Deemed Dividend

According to section 2(22), the following receipts are deemed to be dividend:

(a) Distribution of accumulated profits, entailing the release of company’s assets - Any distribution of accumulated profits, whether capitalized or not, by a company to its shareholders is a dividend if it entails the release of all or any part of its assets.

For example, if accumulated profits are distributed

(i) in cash, it is dividend in the hands of the shareholders.

(ii) in kind, for example by delivery of shares etc. entailing the release of the company’s assets, the market value of shares is deemed dividend in the hands of the shareholder.

(b) Distribution of debentures, deposit certificates to shareholders and bonus shares to preference shareholders - Any distribution to its shareholders by a company of debenture, debenture stock or deposit certificate in any form, whether with or without interest, and any distribution of bonus shares to preference shareholders to the extent to which the company possesses accumulated profits, whether capitalized or not, will be deemed as dividend. The market value of such bonus shares is taxable in the hands of the preference shareholder. In the case of debentures, debenture stock etc., their value is to be taken at the market rate and if there is no market rate they should be valued according to accepted principles of valuation. Note: Bonus shares given to equity shareholders are not treated as a dividend.

(c) Distribution on liquidation - Any distribution made to the shareholders of a company on its liquidation, to the extent to which the distribution is attributable to the accumulated profits of the company immediately before its liquidation, whether capitalized or not, is deemed to be dividend income. Note: Any distribution made out of the profits of the company after the date of the liquidation cannot amount to the dividend. It is a repayment towards the capital. Accumulated profits include all profits of the company up to the date of liquidation whether capitalized or not. But where liquidation is consequent to the compulsory acquisition of an undertaking by the Government or by any corporation owned or controlled by the Government, the accumulated profits do not include any profits of the company prior to the 3 successive previous years immediately preceding the previous year in which such acquisition took place subject to certain exceptions.

(d) Distribution on the reduction of capital - Any distribution to its shareholders by a company on the reduction of its capital to the extent to which the company possessed accumulated profits, whether capitalized or not, shall be deemed to be a dividend.

Dividend Includes dividend referred under section 2(22)(a) to (d) but shall not include sub-clause (e) thereof.

Section 2(22)(e)

Advance or loan by a closely held company to its shareholder

Any payment by a company in which the public are not substantially interested of any sum by way of advance or loan to any shareholder who is the beneficial owner of 10% or more of the equity capital of the company will be deemed to be a dividend to the extent of the accumulated profits. If the loan is not covered by the accumulated profits, it is not deemed to be a dividend.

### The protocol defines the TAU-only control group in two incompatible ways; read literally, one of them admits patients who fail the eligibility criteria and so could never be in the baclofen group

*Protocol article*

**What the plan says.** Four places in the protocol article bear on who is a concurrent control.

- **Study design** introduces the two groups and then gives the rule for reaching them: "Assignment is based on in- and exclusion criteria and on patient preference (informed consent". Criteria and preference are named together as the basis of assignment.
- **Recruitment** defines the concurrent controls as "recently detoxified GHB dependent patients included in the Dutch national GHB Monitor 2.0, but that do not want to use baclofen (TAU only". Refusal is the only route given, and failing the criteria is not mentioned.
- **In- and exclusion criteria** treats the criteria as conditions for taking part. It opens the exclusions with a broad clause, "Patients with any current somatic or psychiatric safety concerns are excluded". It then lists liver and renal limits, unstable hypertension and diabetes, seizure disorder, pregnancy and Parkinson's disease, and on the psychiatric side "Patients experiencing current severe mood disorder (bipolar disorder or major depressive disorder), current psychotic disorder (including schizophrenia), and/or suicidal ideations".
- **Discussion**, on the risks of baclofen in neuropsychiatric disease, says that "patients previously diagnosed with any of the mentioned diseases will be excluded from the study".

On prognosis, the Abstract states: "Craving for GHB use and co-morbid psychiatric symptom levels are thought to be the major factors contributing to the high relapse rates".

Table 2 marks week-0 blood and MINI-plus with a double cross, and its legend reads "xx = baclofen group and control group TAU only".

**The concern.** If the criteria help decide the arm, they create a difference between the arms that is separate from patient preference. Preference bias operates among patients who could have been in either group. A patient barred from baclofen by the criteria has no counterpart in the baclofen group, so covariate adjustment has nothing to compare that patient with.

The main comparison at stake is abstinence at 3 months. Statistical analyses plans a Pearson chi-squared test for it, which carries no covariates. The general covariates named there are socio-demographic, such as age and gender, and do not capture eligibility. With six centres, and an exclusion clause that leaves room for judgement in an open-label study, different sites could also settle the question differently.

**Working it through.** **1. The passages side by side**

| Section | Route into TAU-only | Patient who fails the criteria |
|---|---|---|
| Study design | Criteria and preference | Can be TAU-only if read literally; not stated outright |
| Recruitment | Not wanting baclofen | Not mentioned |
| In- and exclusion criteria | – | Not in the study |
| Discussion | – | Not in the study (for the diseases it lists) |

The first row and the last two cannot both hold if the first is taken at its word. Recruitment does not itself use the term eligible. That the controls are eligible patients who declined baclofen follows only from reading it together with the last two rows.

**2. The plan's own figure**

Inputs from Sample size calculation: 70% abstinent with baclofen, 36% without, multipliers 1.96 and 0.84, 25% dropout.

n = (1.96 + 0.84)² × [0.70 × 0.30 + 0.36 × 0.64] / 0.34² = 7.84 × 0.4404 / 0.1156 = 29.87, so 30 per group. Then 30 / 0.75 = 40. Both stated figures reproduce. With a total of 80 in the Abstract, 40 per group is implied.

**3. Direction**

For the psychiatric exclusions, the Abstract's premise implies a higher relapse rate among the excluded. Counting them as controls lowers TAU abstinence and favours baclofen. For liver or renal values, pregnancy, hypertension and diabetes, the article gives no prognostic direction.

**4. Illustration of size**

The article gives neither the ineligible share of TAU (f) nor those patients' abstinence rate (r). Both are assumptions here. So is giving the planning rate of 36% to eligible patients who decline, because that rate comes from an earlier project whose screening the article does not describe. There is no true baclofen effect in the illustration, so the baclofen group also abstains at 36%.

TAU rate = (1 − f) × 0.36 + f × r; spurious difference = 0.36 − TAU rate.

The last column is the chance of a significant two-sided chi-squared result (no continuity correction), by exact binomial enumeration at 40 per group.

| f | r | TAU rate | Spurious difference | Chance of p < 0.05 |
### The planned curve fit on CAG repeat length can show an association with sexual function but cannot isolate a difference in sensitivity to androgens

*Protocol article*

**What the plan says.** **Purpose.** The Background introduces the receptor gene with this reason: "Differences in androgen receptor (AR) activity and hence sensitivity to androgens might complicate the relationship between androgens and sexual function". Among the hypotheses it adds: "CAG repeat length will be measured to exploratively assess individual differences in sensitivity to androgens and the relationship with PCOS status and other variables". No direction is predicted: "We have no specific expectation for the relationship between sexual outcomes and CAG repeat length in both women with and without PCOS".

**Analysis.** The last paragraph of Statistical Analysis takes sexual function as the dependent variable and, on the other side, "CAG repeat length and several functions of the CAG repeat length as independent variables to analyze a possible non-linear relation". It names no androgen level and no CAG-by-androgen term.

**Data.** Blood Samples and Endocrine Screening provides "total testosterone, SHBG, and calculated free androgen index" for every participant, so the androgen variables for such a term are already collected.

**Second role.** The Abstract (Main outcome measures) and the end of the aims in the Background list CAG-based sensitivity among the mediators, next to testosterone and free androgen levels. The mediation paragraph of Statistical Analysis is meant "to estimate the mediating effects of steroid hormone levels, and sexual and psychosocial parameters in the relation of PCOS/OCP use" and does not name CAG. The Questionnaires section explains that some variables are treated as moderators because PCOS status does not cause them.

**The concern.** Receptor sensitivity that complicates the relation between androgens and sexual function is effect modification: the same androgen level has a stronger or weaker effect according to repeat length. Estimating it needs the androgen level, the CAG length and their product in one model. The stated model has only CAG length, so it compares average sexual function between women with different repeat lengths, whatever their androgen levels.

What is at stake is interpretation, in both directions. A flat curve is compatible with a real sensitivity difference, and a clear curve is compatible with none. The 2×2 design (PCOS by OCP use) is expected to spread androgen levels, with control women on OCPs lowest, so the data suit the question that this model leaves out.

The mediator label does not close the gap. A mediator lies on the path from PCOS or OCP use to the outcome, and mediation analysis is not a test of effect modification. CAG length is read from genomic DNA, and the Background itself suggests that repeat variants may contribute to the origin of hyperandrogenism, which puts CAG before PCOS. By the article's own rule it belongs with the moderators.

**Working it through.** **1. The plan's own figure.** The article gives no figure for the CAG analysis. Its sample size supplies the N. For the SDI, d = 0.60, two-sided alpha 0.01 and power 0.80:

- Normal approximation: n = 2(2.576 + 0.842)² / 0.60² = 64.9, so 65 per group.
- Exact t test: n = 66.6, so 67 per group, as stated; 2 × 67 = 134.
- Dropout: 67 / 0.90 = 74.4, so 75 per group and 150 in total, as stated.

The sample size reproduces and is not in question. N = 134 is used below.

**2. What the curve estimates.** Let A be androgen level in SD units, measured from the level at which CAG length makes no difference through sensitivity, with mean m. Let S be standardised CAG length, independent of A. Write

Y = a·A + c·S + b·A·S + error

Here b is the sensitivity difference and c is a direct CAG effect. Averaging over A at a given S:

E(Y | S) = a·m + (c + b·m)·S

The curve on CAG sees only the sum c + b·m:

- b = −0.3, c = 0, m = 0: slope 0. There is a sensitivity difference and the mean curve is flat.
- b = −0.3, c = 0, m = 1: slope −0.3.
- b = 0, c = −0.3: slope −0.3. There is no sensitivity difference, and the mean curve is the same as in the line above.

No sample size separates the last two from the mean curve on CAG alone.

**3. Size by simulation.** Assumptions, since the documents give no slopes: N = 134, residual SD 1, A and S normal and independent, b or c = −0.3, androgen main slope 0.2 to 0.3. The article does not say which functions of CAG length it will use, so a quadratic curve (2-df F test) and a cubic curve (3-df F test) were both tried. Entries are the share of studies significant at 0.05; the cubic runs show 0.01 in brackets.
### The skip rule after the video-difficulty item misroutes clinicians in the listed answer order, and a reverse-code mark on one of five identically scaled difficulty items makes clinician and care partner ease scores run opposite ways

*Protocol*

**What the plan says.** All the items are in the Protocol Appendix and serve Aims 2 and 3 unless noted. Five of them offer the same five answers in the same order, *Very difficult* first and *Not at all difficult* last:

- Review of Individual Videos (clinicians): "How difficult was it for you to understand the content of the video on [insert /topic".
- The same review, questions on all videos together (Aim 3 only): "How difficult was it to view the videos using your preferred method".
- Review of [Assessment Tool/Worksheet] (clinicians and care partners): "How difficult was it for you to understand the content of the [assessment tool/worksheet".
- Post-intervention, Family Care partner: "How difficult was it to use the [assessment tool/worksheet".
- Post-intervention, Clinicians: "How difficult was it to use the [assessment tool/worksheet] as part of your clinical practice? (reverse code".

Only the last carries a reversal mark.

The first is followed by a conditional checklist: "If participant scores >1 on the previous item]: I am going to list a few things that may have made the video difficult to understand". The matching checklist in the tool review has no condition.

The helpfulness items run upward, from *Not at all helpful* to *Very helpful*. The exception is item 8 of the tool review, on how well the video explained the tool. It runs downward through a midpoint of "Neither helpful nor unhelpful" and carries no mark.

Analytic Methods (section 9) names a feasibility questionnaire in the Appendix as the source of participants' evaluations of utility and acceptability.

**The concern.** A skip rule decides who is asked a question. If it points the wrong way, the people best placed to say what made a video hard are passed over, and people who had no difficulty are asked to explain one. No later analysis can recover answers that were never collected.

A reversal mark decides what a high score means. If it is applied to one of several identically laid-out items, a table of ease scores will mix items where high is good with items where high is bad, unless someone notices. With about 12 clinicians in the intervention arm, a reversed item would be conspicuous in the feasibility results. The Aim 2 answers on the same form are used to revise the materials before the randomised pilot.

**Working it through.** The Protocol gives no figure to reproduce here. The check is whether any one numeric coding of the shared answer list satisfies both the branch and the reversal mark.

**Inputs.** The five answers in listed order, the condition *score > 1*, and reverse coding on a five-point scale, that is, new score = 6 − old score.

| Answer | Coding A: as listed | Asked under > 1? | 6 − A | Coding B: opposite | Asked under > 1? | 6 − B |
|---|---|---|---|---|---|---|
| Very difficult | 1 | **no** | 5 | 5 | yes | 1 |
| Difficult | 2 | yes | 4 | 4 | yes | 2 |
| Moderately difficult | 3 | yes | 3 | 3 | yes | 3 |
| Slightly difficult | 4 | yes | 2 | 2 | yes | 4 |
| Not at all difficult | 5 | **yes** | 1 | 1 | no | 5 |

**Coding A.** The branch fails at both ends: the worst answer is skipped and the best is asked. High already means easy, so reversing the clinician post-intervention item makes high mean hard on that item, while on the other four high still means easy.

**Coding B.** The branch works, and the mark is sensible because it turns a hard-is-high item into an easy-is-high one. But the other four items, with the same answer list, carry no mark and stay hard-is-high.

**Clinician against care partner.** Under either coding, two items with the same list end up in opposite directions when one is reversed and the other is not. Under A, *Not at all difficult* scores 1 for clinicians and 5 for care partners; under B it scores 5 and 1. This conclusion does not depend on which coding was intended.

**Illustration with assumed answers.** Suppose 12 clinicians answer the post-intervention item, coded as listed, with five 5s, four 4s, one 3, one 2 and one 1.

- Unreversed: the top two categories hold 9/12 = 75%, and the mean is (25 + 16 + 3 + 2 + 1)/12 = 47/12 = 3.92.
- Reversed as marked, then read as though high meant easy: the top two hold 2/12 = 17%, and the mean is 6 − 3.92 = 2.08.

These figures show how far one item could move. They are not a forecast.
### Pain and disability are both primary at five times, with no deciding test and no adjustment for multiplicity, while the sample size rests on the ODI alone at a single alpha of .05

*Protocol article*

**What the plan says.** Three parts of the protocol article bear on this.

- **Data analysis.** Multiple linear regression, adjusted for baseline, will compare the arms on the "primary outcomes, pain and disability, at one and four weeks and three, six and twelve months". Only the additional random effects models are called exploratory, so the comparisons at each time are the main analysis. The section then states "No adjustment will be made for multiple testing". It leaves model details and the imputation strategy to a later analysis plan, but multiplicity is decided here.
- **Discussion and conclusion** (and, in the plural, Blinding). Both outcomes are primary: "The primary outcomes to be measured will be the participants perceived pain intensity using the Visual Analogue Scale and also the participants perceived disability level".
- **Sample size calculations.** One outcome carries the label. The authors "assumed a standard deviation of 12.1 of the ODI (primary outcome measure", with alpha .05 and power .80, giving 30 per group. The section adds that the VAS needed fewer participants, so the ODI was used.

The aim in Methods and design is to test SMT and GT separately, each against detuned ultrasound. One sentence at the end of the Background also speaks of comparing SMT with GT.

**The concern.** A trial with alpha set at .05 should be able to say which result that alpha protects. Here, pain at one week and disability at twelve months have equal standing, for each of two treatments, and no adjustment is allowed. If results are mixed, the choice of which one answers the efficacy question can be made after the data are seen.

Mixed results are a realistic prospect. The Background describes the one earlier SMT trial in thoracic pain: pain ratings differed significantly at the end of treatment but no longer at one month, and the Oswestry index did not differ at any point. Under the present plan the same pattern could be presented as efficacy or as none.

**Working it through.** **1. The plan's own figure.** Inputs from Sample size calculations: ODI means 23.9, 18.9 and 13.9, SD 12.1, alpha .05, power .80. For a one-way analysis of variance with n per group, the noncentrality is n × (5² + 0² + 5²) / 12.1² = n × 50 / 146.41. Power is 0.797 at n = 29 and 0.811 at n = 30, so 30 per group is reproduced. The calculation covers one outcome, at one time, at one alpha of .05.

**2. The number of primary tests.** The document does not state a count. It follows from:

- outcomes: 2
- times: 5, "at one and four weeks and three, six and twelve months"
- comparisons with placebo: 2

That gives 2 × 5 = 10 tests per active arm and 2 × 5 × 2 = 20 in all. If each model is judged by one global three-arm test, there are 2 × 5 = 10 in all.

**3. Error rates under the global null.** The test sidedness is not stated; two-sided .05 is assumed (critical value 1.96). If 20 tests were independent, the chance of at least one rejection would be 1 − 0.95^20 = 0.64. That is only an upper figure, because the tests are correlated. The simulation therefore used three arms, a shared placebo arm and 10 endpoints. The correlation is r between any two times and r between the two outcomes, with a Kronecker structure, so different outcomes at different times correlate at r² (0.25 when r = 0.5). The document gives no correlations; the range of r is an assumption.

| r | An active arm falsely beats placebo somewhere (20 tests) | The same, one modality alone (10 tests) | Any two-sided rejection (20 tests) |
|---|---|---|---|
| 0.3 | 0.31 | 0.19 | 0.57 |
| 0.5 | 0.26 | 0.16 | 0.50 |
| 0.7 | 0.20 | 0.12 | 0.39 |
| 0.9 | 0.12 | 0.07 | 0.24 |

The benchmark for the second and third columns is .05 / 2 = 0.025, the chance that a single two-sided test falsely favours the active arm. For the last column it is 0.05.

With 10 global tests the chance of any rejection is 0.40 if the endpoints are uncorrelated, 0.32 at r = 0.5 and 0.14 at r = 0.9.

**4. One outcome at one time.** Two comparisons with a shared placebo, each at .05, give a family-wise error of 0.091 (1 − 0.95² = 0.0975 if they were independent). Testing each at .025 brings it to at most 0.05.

Advance or loan by a closely held company to a specified concern - Any payment by a company in which the public are not substantially interested to any concern (i.e. HUF / Firm / AOP / BOI / Company) in which a shareholder, having the beneficial ownership of at least 10% of the equity shares is a member or a partner and in which he has a substantial interest (i.e. at least 20% share of the income of the concern) will be deemed to be dividend. Also, any payments by such a closely held company on behalf of, or for the individual benefit of any such shareholder will also be deemed to be a dividend. However, in both cases, the ceiling limit of the dividend is the extent of accumulated profits.

Exceptions:

The following payments or loan given would not be deemed as dividend:

I. If the loan is granted in the ordinary course of its business and lending of money is a substantial part of the company’s business, the loan or advance to a shareholder or to the specified concern is not deemed to be a dividend.

II. Where a loan had been treated as a dividend and subsequently the company declares and distributes a dividend to all its shareholders including the borrowing shareholder, and the dividend so paid is set off by the company against the previous borrowing, the adjusted amount will not be again treated as a dividend.

Other exceptions:

Apart from the exceptions cited above, the following also do not constitute “dividend” –

I. Any payment made by a company on purchase of its own shares from a shareholder in accordance with the provisions of section 77A of the Companies Act, 1956;

II. Any distribution of shares on demerger by the resulting companies to the shareholders of the demerged company (whether or not there is a reduction of capital in the demerged company).

Year of accrual of dividend

Section 8 provides that deemed dividend under section 2(22) declared by a company or distributed or paid by it shall be deemed to be the income of the previous year in which it is declared, distributed or paid, as the case may be. Any interim dividend shall be deemed to be the income of the previous year in which the amount is unconditionally made available to the member who is entitled to it.

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